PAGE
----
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DragonFly kernel List (threaded) for 2003-11
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Re: K42 OS

From: Michal Ostrowski <mostrows@xxxxxxxxxxxxxx>
Date: Sat, 22 Nov 2003 09:08:58 -0500

On Fri, 2003-11-21 at 19:13, Bill Huey wrote:
> On Thu, Nov 20, 2003 at 07:50:57PM -0500, Michal Ostrowski wrote:
> > On Thu, 2003-11-20 at 19:31, Matthew Dillon wrote:
> > >     I am not trying to create a procedural abstraction, but I do intend to use
> > >     messaging to initiate syscalls so in a sense that is a procedural 
> > >     abstraction of a kind since it causes things like read() to be moved into
> > >     libc and actually build, dispatch, and wait for the syscall message
> > >     rather then make a directly 'read' system call.
> ... 
> > Underneath all of this, I think there are interesting issues arising
> > from interactions between thread management and IPC.  
> Like what ? priority messaging issues ? just curious.

In sending async messages, how does one handle situations where the
receive buffer of the target is full?

When doing a synchronous message, what happens is the receiver at the
moment is not willing to receive? (we want to efficiently be able to
retry later by some means)

An IPC is handled on a thread that is running in the "server" process.
How is that thread scheduled (what priority)?  How do we account for the
time? (In K42 we attempt to charge time a process spends servicing IPC
requests to the callers of those services.)  
(This is not my particular area of expertise, I'm just referring to some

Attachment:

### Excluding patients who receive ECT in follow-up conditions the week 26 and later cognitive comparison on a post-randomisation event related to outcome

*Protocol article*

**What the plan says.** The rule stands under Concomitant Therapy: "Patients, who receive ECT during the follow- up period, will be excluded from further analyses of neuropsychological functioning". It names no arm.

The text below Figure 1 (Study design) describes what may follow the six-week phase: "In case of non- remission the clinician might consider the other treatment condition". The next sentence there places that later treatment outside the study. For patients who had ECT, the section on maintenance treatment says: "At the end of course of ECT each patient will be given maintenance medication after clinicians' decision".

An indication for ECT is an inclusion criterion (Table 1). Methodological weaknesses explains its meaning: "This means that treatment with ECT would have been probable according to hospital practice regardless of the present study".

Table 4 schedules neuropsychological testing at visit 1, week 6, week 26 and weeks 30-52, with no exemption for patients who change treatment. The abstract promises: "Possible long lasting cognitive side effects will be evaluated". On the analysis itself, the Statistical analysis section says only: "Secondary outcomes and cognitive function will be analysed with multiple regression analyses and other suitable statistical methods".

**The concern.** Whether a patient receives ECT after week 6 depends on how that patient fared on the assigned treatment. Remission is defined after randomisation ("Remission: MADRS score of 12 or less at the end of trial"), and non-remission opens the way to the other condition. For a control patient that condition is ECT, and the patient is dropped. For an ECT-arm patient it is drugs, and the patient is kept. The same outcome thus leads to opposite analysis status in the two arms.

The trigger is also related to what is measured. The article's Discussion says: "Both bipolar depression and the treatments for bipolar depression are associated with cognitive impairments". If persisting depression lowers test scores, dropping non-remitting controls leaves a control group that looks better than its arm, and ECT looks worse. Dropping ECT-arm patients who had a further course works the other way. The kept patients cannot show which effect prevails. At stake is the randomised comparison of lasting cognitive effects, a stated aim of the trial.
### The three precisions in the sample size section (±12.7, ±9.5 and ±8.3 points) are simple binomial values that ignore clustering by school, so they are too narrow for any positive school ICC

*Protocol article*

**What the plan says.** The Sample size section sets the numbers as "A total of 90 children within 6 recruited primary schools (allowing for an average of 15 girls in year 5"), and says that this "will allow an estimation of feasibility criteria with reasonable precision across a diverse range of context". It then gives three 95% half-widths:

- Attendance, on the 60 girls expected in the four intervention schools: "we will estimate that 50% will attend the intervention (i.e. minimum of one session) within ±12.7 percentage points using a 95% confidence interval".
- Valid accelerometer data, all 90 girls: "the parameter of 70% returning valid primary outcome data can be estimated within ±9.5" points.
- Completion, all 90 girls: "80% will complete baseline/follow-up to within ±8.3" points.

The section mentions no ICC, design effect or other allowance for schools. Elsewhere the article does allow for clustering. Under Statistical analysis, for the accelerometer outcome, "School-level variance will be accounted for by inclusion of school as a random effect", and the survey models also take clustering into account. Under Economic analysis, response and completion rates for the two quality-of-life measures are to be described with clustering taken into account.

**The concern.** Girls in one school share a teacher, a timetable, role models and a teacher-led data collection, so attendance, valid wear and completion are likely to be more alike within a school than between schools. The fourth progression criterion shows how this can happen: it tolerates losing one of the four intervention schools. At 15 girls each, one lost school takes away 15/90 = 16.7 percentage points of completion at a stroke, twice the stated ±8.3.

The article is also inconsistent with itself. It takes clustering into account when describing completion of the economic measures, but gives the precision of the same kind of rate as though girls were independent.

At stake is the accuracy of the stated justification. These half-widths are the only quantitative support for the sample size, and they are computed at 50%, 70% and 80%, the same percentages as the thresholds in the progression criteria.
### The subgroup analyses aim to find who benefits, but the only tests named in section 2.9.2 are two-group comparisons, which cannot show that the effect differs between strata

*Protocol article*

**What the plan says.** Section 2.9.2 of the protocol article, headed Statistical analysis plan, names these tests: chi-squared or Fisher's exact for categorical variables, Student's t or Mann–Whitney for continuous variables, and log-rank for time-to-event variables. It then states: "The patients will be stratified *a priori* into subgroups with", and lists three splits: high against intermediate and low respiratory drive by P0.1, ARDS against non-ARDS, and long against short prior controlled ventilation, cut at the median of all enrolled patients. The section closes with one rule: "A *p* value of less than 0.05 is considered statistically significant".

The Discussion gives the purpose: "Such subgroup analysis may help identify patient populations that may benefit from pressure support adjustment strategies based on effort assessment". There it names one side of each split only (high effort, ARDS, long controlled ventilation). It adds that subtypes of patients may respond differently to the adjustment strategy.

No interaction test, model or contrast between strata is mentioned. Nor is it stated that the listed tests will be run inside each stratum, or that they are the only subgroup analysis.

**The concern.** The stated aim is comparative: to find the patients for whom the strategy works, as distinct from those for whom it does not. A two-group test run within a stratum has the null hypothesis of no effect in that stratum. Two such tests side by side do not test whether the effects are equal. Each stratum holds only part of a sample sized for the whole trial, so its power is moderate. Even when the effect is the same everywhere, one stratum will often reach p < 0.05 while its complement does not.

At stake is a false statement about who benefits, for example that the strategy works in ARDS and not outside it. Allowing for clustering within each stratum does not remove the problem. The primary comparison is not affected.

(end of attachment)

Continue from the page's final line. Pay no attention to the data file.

issues off the top of my head.  I can certainly refer you to someone who
is our real expert in this area with specific questions.)

> > With regard to the second issue you've touched upon, we implement UNIX
> > API's as you've described.  Our approach to this has been to move as
> > much functionality into the application as possible.  Thus things such
> > as file-cursor management can be handled within the application under
> > certain circumstances, and poll()/select() are implemented completely
> > within the application.   Such an approach allows us to potentially
> > supply specialized implementations of services on a resource by resource
> > basis.
> Is this a Linux emulator ? Something that might be kind of interesting
> is the possiblity of borrowing code from each project for implementing
> a Linux emulator. How complete are your Posix threading semantics ? just
> curious again about corner cases. :) Those things have been a classic
> killer in Solaris and other M:N threading systems.

This is explained in our Freenix paper.

The basic idea is that a K42 process consists of "exec.so" which is the
first thing loaded into a processes address space. exec.so contains code
that implements the Linux system call API.  exec.so then loads the Linux
application (and the dynamic linker/loader if appropriate)  and lets
them run.   We reflect system-call traps back to exec.so (or a
k42-specific glibc will make calls into the system call handlers

Our current approach to pthreads is to rely on Linux libraries; we
recognize the appropriate clone() calls and create new threads in
response to those.  The rest of exec.so must then be careful to present
linux-threads compatible viewsof the world (e.g. threads appear to be
processes).   We don't have the corner cases, our implementation is good
enough for now, and not complete (we implement things "on-demand").

We need to revisit this space in the near future as we look at the new
Linux pthreads model.

It's important to understand in this space what one wants to support. 
Supporting pthreads is one thing, supporting linuxthreads (i.e. the
linux-specific assumptions about thread properties and behavior) is
quite another.  I believe we should support pthreads and not

Michal Ostrowski <mostrows@xxxxxxxxxxxxxx>

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